Electric Yerevan, Part Two?
A fresh scuffle between police and demonstrators in Armenia’s capital, Yerevan, suggests that widespread complaints about officials' handling of a 16.5-percent increase in electricity prices could still have legs.
The latest rally, scattered by police on September 12, did not boast the numbers comparable to the “high-voltage rallies,” a series of sit-ins in the city center in June known as Electric Yerevan. It was a much smaller crowd, made up mainly of activists from the No to Plunder group, which claims that the government, counter to its earlier promises, has not entirely covered the cost of the higher power prices.
Most businesses, the group alleges, have been left out.
At first glance, to many outsiders, paying roughly ten cents (48.78 drams) per kilowatt hour of daytime energy use may not seem high. But protesters claim the real issue relates to the practice of officials handing out special favors for the government's corporate chums -- a longtime complaint in Armenia. The government, they charge, always covers up accordingly.
No to Plunder has demanded that the new prices, seen as the result of government collusion with the Russian-owned Electricity Networks of Armenia (ENA), be scrapped entirely. “We will go to the end,” the protesters told Interfax.
After demonstrators failed to disperse by dawn on September 12, police intervened, arresting 48. They have since been released.
The last time police attempted a protest-cleanup, during this June's Electric Yerevan, it only boomeranged back against the government, and even put Armenia’s big brother, Russia, on tenterhooks over what it perceived as another Maidan-style revolution in the making.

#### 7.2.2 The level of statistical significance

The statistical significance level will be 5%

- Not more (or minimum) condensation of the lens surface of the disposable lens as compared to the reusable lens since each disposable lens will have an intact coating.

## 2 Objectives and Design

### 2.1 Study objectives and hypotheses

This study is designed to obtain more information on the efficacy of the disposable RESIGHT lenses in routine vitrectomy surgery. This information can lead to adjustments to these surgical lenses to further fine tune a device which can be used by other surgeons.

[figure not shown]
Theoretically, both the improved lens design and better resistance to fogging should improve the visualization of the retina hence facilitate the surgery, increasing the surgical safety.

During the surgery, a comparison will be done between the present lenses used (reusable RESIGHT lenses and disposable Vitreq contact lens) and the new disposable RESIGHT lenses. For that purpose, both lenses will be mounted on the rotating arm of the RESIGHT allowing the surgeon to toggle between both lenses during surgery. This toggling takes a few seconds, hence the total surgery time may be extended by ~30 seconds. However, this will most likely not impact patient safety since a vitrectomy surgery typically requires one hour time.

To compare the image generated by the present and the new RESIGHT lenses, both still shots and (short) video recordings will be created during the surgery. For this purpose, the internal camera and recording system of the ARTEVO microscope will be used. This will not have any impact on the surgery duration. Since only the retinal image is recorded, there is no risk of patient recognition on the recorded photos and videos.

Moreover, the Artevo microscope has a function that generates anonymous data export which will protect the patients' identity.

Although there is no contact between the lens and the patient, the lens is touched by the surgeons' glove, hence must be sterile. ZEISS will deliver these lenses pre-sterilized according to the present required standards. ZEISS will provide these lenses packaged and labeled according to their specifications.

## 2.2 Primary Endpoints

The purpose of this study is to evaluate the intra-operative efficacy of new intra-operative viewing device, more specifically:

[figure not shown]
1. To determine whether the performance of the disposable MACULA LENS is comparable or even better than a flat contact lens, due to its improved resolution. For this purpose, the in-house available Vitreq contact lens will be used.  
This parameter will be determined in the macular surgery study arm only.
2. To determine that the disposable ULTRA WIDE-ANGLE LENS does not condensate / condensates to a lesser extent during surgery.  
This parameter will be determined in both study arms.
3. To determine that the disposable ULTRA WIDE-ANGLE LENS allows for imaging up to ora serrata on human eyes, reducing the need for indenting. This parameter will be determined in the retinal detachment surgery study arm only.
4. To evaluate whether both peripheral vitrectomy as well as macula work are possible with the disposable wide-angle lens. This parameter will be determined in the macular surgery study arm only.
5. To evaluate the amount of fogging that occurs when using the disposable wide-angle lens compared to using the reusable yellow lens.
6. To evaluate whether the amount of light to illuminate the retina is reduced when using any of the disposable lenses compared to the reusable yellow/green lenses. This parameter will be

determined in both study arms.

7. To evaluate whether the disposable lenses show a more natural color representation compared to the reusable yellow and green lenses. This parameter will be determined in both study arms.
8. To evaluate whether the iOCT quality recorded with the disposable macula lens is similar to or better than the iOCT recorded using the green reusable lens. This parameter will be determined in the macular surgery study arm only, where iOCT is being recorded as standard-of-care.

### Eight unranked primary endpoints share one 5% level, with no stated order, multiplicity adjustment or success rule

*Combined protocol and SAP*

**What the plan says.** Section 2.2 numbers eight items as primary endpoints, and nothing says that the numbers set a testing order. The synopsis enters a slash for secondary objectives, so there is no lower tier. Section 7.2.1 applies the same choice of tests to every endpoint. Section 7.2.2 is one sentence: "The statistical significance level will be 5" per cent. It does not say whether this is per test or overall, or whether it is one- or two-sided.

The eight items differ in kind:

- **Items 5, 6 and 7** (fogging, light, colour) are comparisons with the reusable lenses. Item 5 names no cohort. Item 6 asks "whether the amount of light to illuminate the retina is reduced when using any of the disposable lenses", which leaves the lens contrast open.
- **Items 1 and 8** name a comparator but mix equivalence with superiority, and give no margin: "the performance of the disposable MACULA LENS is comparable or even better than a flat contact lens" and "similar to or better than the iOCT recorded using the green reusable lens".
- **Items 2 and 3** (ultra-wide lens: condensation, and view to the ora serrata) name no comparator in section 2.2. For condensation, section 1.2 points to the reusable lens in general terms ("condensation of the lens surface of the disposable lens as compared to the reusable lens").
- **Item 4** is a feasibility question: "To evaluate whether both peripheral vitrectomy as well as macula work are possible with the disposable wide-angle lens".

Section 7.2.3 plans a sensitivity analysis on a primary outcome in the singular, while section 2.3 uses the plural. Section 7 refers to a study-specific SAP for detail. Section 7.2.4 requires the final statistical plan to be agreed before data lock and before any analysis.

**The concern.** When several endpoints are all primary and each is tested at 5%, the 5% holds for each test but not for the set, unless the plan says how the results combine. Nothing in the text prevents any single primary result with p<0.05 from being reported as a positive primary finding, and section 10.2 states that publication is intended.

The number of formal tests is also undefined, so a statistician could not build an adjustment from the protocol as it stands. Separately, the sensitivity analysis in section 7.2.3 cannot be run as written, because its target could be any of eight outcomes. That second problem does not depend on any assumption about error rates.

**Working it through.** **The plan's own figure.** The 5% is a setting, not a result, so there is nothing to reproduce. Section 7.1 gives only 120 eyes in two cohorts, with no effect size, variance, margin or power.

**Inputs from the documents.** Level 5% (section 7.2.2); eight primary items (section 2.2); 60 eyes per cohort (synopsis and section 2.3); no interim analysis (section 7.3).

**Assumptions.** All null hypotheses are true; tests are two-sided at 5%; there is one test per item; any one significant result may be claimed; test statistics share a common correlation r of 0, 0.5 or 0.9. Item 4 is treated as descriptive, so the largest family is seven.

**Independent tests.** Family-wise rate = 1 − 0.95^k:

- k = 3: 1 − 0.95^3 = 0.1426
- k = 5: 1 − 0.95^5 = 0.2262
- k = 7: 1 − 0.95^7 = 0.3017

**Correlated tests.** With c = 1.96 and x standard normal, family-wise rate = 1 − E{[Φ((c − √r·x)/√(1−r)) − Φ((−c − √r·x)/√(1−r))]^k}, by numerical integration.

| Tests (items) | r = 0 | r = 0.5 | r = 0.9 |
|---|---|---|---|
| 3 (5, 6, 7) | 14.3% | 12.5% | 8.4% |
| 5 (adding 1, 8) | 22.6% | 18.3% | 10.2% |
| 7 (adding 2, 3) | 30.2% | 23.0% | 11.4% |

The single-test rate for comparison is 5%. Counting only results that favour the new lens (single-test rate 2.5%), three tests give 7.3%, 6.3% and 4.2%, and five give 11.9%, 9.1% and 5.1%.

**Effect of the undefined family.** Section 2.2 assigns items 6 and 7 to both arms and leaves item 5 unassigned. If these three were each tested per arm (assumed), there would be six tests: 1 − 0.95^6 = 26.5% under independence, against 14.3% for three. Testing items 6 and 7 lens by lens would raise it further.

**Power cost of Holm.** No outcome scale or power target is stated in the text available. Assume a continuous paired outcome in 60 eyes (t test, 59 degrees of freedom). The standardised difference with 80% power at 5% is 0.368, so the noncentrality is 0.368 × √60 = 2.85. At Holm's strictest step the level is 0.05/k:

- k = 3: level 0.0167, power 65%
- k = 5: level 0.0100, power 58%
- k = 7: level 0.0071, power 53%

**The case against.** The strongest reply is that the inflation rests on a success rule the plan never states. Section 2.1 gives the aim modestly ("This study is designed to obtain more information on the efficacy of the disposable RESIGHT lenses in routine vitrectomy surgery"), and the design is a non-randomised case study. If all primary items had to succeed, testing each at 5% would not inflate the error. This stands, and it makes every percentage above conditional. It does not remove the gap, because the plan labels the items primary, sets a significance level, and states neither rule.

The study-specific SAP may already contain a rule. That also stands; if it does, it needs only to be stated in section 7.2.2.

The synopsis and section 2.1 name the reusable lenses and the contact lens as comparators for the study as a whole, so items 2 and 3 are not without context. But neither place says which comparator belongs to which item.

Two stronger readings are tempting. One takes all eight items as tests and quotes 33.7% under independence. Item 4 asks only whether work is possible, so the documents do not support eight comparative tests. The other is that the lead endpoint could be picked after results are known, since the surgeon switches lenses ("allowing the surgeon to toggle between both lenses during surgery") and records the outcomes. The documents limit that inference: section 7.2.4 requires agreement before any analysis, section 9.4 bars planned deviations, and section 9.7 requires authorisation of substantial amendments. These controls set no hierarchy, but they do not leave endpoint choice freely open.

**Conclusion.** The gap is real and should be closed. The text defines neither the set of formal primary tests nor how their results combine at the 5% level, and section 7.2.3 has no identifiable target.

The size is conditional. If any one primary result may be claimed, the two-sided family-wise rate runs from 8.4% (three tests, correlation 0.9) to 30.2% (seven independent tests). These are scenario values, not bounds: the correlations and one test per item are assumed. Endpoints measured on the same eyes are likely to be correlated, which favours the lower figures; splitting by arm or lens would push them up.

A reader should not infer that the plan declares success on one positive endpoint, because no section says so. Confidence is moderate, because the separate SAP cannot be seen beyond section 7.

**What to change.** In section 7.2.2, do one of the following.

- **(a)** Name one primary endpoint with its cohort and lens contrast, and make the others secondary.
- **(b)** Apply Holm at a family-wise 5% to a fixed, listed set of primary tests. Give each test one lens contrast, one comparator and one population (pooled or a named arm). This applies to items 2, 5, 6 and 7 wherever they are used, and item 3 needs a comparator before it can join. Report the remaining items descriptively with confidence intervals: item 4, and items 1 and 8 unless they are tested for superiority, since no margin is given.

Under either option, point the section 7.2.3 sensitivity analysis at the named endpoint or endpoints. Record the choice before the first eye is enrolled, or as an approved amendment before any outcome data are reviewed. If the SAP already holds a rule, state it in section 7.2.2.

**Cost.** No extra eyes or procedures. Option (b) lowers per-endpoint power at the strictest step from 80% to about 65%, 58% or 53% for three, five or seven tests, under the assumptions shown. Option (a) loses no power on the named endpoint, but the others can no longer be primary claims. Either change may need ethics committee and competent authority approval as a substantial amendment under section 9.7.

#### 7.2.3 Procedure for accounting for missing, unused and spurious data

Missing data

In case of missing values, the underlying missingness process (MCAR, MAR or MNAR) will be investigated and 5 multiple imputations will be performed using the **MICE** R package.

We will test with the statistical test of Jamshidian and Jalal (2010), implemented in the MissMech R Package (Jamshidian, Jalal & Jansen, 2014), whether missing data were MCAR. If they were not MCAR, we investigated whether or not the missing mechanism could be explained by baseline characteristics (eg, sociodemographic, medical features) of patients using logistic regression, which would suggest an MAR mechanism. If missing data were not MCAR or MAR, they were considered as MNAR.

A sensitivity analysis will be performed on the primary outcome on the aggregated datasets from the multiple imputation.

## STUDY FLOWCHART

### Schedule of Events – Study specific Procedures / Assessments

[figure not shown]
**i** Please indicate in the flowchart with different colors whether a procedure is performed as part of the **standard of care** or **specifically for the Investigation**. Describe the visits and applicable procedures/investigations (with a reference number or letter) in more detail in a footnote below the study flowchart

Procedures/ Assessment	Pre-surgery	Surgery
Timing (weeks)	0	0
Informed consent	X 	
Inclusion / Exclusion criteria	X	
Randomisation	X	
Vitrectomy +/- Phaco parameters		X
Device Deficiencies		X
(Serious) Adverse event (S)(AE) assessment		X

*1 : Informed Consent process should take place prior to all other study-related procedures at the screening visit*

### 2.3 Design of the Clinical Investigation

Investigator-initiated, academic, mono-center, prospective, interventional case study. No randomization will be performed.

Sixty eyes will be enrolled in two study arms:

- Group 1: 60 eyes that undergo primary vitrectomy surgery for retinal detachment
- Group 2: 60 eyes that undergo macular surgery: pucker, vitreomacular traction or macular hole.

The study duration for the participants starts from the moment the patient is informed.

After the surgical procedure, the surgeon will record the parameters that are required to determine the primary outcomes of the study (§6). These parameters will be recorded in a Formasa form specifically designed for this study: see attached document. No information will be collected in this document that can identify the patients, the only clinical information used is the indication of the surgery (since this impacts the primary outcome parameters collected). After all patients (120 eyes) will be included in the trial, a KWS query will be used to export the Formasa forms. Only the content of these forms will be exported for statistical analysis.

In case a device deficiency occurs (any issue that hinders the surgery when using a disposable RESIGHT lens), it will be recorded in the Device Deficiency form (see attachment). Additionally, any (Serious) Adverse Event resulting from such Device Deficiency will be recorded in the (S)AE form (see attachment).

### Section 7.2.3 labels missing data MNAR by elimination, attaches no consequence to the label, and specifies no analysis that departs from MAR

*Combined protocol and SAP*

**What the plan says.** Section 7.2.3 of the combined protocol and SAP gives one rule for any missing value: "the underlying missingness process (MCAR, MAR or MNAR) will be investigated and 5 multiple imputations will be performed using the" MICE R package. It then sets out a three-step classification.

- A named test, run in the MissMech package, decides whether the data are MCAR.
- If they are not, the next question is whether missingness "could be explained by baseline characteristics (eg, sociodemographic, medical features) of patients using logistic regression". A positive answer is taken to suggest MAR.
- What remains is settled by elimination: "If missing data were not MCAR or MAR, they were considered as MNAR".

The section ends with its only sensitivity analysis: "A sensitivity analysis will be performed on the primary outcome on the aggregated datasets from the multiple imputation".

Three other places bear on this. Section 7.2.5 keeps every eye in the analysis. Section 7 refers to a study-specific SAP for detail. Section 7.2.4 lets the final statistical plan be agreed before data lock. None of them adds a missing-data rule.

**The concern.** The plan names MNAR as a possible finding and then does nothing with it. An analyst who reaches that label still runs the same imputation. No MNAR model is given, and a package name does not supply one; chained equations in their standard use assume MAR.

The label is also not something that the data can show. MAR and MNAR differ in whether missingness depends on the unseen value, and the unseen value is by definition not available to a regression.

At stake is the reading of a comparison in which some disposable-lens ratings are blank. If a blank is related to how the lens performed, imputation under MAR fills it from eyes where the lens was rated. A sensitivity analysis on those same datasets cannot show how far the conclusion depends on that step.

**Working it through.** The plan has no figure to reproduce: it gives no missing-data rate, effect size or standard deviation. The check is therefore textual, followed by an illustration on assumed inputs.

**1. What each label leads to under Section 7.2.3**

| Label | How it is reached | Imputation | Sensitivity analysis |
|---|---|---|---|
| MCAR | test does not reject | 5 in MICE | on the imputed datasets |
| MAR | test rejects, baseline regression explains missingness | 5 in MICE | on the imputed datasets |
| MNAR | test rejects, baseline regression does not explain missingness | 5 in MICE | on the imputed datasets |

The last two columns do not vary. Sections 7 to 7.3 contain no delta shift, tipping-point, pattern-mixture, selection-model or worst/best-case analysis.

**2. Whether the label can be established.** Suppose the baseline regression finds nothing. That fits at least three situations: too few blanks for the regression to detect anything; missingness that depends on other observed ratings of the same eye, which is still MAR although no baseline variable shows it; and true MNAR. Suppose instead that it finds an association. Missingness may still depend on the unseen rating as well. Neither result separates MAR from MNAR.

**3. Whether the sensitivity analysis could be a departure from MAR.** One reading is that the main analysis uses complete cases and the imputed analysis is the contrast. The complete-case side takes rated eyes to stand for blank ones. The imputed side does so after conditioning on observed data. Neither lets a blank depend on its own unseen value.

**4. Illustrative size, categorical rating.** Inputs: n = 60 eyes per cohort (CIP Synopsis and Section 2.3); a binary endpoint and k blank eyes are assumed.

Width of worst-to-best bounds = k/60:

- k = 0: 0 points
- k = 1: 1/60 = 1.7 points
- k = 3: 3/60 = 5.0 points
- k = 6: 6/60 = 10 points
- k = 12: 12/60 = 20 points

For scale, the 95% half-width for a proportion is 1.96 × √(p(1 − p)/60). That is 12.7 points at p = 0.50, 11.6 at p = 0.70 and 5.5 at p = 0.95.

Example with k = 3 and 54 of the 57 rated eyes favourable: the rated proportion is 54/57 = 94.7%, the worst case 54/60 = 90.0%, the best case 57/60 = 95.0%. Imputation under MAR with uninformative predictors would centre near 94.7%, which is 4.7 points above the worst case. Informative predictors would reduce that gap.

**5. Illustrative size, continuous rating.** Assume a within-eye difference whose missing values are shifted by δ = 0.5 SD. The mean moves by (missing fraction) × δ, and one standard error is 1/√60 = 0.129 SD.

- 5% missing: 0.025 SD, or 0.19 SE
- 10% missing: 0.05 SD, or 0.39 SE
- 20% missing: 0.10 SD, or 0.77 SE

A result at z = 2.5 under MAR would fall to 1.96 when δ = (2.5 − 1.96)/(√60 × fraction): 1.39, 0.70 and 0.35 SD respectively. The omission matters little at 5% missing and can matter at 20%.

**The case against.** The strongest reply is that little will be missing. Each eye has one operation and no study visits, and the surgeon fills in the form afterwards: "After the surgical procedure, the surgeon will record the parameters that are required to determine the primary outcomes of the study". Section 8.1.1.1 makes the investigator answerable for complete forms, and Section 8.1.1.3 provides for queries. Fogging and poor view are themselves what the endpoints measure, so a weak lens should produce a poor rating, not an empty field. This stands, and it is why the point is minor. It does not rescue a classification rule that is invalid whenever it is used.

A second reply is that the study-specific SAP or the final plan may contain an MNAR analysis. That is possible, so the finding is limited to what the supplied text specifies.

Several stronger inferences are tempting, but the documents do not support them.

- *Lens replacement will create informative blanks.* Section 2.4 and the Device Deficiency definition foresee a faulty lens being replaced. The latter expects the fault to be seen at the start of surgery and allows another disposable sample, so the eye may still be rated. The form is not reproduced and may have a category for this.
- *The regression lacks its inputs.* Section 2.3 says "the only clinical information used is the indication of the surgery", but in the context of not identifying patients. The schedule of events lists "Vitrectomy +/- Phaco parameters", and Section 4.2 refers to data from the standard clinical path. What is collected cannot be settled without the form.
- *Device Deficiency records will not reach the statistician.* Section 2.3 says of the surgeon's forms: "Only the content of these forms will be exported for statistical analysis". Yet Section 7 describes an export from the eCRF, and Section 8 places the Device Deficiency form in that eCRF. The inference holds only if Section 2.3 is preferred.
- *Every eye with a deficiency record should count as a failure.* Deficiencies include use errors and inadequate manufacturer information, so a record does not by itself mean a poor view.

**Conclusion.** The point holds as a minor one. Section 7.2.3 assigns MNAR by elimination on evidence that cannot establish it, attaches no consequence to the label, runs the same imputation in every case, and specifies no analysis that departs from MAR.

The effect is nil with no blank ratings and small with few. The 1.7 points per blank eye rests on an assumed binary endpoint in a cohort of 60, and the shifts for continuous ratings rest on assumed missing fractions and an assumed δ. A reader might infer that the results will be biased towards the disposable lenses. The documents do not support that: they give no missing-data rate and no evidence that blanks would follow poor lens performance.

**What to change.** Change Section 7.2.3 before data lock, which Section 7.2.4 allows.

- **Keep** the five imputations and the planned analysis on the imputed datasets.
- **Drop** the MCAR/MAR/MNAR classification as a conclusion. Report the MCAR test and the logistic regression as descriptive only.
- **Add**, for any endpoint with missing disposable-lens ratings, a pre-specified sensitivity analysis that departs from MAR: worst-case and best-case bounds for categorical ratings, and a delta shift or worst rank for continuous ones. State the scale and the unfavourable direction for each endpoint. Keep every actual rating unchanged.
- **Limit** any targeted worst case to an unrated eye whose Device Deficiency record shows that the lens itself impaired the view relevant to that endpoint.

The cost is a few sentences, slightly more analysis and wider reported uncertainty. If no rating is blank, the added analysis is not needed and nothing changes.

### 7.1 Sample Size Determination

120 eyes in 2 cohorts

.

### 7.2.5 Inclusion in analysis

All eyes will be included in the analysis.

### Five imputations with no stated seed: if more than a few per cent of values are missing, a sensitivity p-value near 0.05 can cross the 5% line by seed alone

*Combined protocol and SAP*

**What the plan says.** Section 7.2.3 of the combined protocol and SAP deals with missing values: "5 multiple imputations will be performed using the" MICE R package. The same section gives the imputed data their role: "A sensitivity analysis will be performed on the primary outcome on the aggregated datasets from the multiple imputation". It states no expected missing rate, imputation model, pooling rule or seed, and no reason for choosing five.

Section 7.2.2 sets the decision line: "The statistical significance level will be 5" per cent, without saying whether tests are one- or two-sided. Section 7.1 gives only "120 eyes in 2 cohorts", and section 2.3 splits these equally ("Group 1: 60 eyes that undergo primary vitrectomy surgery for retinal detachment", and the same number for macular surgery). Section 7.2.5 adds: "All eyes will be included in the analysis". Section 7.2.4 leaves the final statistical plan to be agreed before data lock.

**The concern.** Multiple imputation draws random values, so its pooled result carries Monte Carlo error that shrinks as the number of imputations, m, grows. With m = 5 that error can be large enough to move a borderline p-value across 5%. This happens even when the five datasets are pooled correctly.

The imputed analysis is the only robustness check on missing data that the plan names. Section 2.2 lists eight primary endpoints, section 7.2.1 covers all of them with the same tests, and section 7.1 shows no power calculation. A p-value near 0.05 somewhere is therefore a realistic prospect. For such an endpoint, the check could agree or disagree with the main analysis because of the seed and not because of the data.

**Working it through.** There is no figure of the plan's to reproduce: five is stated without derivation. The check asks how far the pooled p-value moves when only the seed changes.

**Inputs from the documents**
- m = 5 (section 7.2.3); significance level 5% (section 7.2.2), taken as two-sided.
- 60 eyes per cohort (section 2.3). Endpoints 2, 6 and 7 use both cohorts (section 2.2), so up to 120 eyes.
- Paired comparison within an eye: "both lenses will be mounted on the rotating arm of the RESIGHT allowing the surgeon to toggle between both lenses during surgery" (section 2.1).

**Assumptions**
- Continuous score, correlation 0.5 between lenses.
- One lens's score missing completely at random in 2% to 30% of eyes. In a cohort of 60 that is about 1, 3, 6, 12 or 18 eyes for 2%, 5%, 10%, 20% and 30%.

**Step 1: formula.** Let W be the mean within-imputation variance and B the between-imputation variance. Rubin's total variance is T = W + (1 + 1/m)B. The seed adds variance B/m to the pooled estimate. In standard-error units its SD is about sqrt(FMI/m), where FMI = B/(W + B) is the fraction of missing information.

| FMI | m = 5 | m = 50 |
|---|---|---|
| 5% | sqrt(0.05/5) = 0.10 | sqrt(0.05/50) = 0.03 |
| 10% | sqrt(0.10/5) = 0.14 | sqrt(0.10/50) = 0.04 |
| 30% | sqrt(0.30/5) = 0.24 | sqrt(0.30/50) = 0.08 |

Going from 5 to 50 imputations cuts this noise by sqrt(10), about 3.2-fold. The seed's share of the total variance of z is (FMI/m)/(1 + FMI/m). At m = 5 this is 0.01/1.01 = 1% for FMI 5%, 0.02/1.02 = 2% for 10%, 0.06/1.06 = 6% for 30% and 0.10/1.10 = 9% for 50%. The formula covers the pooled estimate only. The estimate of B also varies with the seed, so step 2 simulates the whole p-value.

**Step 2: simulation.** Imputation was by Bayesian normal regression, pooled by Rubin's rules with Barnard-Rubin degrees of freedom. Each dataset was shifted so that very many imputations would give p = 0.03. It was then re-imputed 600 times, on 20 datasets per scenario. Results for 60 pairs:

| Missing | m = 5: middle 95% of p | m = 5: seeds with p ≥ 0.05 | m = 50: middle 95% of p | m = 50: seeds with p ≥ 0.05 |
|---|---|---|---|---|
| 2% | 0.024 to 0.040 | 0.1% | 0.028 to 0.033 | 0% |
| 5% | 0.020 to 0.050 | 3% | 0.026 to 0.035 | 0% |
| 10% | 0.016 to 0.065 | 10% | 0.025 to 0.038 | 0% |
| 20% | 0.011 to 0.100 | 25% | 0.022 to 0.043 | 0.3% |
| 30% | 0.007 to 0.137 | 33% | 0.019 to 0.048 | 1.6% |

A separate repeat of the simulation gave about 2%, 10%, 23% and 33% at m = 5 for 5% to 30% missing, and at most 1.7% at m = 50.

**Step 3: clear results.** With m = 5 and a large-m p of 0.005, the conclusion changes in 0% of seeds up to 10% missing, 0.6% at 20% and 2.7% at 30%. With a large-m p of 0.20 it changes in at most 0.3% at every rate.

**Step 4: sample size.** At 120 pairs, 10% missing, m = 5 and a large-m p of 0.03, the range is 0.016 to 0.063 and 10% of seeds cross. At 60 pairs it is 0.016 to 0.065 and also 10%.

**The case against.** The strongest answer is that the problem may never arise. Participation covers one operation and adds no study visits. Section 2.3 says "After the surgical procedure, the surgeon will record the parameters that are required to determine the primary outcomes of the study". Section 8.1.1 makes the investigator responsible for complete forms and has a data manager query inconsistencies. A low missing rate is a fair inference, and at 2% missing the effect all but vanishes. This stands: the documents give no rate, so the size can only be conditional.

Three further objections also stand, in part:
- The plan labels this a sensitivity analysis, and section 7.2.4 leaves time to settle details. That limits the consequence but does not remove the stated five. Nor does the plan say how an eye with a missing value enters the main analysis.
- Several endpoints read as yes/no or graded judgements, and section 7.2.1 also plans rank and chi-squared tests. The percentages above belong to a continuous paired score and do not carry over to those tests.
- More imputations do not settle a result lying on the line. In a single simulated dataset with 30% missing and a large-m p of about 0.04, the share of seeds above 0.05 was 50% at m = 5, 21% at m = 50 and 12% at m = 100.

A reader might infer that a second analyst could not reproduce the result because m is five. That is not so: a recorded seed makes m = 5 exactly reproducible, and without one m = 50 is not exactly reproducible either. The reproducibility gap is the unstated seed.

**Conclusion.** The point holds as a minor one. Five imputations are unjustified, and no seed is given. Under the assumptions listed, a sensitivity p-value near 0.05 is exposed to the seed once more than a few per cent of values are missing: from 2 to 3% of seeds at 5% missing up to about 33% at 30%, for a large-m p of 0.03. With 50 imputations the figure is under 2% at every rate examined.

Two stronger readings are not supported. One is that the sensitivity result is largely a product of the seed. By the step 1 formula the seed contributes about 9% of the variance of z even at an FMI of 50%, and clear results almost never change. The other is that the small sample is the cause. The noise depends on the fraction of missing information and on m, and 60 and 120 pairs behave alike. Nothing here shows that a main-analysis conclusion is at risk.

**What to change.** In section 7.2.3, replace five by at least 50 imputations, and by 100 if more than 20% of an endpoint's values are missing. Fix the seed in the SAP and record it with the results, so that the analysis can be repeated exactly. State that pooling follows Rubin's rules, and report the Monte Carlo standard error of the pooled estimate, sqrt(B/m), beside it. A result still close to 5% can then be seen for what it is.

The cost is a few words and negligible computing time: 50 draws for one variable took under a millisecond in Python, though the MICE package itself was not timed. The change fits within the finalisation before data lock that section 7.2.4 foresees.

Both the government and protesters worked hard to make sure that anger with the Russian-owned electricity grid did not escalate into protests against Russia, its main military ally which supplies most of the country’s energy and much of its trade.
As the protest tensions petered out and the vacation season kicked in, the situation for both the government and ENA calmed.
Talk of penalizing ENA for not connecting clients to its grid as agreed tapered off in August after Armenia's regulatory commission voted against fining the company.
It also transpired that the auditor chosen to review the Armenian regulatory commission, the Moscow-based Deloitte & Touche CIS, itself has ENA’s owner, Inter RAO UES, as a client.
For now, the state subsidy for power prices has helped the government to keep things calm among ordinary Armenians. But the money for the subsidy, allegedly taken come from the sale of a large hydropower complex, will not last for long. Nor does Armenia’s ailing economy help matters.
Electric Yerevan left many Armenians with a sense that they can get officials to do at least some of their bidding — the question is whether or not another attempt will now be made.
Giorgi Lomsadze is a journalist based in Tbilisi, and author of Tamada Tales.
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